Most grants are given on a stand-alone basis. You apply, you get a grant, and the grantee tells the grant-maker what a great job they did. A few grant-makers like to give grants which require co-funding, or the requirement to work in partnership. Most grantees, in my experience, are quite happy with the stereotype in this case!! Co-funding might typically mean, for example, needing to find match funds for whatever grant is awarded. This brings with it all sorts of possible challenges – what if the matching funds are not secured, or the second funder wants to tweak the project, or work to different timescales? The idea behind co-funding is to help secure more funds from other sources, and spread the risk, and it is not the most common funding arrangement. As an idea, it broadens the range of strategic choices for a grant-maker. However for a grantee, it can increase the uncertainty because if they don’t get the co-funding then the work cannot go ahead.
There has been a trend in recent years to give additional support to grantees. This is sometimes called ‘funder plus’. While the stereotype is just to hand-over a grant and not much else, there is a lot of interest growing in giving additional support. The logic is sound – many organisations want more skills and capacity to fundraise, to evaluate, to have sound financial management. Funders such as Lloyds Bank Foundation (England & Wales) have helped organisations with a whole raft of additional skills and capacity-building.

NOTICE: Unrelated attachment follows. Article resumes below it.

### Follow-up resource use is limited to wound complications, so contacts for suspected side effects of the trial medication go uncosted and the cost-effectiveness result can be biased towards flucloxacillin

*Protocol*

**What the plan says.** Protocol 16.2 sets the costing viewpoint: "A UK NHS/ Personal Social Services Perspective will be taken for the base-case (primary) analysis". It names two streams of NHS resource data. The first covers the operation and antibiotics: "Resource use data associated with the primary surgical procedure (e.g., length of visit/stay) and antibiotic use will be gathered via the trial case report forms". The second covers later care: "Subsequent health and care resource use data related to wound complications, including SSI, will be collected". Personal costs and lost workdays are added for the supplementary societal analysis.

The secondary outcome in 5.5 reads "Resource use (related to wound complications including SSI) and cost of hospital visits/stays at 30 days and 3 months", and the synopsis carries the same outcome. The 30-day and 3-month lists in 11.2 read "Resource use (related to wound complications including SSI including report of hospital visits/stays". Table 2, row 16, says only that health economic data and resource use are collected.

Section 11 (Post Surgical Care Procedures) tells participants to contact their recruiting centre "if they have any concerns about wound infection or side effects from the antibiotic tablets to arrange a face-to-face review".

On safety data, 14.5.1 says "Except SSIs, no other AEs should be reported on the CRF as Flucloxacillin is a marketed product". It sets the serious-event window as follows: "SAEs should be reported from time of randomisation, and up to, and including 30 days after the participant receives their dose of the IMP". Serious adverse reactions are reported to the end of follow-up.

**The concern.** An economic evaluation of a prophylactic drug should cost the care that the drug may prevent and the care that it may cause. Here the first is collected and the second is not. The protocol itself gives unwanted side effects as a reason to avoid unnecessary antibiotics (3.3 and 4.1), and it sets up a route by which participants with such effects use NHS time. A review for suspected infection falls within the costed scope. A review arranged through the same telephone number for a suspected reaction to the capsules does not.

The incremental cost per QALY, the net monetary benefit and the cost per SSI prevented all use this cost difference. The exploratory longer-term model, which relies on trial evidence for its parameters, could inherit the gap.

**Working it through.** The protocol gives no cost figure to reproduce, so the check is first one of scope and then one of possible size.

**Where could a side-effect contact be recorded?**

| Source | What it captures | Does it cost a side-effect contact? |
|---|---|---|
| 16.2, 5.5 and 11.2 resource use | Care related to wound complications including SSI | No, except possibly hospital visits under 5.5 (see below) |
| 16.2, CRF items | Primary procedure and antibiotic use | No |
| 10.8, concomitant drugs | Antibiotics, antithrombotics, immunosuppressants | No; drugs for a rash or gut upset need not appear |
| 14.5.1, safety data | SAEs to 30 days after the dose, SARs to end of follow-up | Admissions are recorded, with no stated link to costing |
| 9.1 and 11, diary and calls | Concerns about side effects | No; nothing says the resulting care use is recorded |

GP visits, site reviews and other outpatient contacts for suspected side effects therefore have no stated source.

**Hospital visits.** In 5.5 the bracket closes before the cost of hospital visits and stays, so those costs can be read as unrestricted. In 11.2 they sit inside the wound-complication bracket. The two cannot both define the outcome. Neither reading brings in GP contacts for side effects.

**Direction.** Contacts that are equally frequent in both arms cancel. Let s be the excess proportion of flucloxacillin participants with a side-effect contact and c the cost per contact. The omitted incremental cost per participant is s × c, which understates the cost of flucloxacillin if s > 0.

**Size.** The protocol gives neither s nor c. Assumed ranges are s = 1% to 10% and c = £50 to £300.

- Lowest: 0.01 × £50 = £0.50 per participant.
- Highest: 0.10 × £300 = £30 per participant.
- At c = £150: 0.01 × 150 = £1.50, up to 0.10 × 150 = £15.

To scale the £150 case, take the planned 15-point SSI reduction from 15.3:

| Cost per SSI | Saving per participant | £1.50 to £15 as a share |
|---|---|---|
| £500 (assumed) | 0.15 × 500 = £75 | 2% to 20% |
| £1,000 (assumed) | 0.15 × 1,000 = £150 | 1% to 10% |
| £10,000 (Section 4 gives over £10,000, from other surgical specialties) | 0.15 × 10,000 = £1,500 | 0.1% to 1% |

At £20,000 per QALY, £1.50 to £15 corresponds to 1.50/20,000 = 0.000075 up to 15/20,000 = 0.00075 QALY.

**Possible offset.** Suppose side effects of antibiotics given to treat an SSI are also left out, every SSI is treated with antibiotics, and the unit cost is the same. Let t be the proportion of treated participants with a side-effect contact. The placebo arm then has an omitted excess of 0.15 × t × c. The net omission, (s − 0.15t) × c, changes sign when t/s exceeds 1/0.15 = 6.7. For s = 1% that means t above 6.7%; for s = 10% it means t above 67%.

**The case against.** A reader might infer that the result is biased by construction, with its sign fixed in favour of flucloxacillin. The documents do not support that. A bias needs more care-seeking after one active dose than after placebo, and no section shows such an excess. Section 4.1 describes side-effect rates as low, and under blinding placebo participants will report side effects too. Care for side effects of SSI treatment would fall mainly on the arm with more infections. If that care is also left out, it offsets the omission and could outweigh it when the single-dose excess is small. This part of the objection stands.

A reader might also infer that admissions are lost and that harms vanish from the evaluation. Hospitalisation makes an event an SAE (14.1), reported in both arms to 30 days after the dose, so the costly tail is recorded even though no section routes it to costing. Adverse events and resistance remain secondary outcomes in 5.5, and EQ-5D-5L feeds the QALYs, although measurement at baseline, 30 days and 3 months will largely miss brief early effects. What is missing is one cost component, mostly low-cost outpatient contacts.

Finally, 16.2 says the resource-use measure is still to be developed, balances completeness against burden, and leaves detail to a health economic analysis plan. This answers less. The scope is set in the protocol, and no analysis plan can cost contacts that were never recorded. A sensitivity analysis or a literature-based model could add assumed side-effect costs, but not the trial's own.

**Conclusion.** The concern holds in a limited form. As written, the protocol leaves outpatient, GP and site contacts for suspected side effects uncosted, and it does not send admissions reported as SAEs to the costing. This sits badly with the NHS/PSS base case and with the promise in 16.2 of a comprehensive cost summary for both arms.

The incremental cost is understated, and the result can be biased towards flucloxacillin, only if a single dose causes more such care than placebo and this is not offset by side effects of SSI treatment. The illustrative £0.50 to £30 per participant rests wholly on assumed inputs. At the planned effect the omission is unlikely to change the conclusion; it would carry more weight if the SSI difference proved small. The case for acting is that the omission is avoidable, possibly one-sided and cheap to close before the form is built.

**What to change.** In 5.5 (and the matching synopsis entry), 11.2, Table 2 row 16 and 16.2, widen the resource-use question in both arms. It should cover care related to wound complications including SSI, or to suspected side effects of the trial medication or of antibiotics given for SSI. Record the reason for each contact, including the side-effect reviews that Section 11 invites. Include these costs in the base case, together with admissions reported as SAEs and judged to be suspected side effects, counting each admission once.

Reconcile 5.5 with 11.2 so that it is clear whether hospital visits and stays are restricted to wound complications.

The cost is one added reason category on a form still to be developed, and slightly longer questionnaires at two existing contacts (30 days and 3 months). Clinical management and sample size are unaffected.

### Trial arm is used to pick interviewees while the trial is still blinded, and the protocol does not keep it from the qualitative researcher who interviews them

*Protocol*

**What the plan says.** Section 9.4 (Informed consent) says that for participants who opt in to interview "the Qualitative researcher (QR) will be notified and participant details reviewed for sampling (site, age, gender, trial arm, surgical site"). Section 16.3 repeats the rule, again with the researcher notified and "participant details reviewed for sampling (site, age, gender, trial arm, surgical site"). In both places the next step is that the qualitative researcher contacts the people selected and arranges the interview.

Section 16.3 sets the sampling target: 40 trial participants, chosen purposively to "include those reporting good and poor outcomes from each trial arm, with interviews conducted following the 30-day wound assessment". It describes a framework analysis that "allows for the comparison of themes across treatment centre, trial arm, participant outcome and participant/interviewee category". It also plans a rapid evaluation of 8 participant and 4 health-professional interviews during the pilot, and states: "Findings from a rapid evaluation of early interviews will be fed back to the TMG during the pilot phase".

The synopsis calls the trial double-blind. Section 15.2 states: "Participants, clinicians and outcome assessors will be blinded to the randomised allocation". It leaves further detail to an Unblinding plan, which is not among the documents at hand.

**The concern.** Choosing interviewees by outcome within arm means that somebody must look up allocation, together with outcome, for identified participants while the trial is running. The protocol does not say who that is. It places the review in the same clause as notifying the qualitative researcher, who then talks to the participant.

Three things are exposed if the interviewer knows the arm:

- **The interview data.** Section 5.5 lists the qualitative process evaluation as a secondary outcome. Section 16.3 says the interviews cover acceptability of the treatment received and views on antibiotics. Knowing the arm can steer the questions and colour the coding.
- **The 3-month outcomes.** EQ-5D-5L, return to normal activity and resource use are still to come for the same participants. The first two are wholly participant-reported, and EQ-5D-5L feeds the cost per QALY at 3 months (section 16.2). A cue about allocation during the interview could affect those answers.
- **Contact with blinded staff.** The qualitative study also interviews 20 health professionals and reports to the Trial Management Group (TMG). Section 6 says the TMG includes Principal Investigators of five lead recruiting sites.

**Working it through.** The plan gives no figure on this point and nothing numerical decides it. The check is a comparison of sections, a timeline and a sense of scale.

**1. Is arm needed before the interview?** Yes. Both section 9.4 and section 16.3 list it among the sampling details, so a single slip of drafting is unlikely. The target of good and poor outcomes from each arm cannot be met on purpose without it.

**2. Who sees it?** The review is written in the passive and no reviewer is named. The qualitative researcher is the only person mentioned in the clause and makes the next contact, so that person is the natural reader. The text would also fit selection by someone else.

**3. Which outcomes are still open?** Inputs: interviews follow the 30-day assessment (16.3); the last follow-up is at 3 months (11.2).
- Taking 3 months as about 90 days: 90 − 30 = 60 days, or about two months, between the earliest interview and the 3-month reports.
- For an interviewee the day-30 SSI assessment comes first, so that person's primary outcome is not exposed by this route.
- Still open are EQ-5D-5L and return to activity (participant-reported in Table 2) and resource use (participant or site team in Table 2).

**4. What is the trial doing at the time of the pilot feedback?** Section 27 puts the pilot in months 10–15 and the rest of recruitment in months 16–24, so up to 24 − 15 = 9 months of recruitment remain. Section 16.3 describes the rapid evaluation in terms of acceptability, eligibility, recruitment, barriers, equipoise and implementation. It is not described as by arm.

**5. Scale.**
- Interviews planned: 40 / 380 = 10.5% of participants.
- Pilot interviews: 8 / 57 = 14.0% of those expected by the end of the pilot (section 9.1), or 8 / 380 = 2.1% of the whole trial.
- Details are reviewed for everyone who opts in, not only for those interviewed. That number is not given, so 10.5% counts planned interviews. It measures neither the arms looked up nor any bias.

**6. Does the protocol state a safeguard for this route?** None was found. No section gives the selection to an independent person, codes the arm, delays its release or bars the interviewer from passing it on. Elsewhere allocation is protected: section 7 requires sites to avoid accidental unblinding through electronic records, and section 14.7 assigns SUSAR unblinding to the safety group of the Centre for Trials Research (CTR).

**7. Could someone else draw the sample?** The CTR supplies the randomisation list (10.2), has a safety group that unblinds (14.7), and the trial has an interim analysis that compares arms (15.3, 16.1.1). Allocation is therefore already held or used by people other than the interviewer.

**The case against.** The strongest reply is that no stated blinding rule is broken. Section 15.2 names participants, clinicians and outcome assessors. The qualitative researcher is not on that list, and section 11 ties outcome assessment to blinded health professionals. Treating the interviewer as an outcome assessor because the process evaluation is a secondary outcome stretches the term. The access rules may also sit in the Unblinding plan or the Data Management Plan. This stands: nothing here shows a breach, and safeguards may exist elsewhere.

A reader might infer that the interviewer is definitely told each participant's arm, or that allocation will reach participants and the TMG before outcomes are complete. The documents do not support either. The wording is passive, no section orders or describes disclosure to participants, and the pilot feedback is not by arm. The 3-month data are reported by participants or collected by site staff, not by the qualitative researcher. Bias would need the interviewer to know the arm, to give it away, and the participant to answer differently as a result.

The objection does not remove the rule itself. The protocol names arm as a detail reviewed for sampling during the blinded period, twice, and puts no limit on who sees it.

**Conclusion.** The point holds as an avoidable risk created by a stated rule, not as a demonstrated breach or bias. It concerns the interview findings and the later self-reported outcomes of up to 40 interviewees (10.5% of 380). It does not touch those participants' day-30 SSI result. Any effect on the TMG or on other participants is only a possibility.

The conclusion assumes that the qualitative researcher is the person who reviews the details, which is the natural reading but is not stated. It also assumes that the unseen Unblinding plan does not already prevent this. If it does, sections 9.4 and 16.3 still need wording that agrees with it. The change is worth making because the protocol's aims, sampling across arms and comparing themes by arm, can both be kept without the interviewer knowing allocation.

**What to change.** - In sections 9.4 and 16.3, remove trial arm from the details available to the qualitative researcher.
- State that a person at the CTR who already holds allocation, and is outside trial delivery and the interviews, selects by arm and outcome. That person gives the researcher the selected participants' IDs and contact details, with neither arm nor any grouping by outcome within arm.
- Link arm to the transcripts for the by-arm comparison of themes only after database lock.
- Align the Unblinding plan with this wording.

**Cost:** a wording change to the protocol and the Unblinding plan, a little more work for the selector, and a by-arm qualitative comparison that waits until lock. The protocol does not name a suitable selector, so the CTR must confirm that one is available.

The purpose of this piece is to point out that grant-makers have a lot more choices in how they deliver their grants than the ‘stereotypes’ suggest. While there are a few bold and pioneering funders who are innovative and push the envelope in terms of the things they try, they are too few and far between. Whenever I talk to grantees, they want more diversity, more innovation, and less stereotypes. By highlighting these strategic choices, my hope is to try and nudge funders to go beyond their comfort zones and do things differently.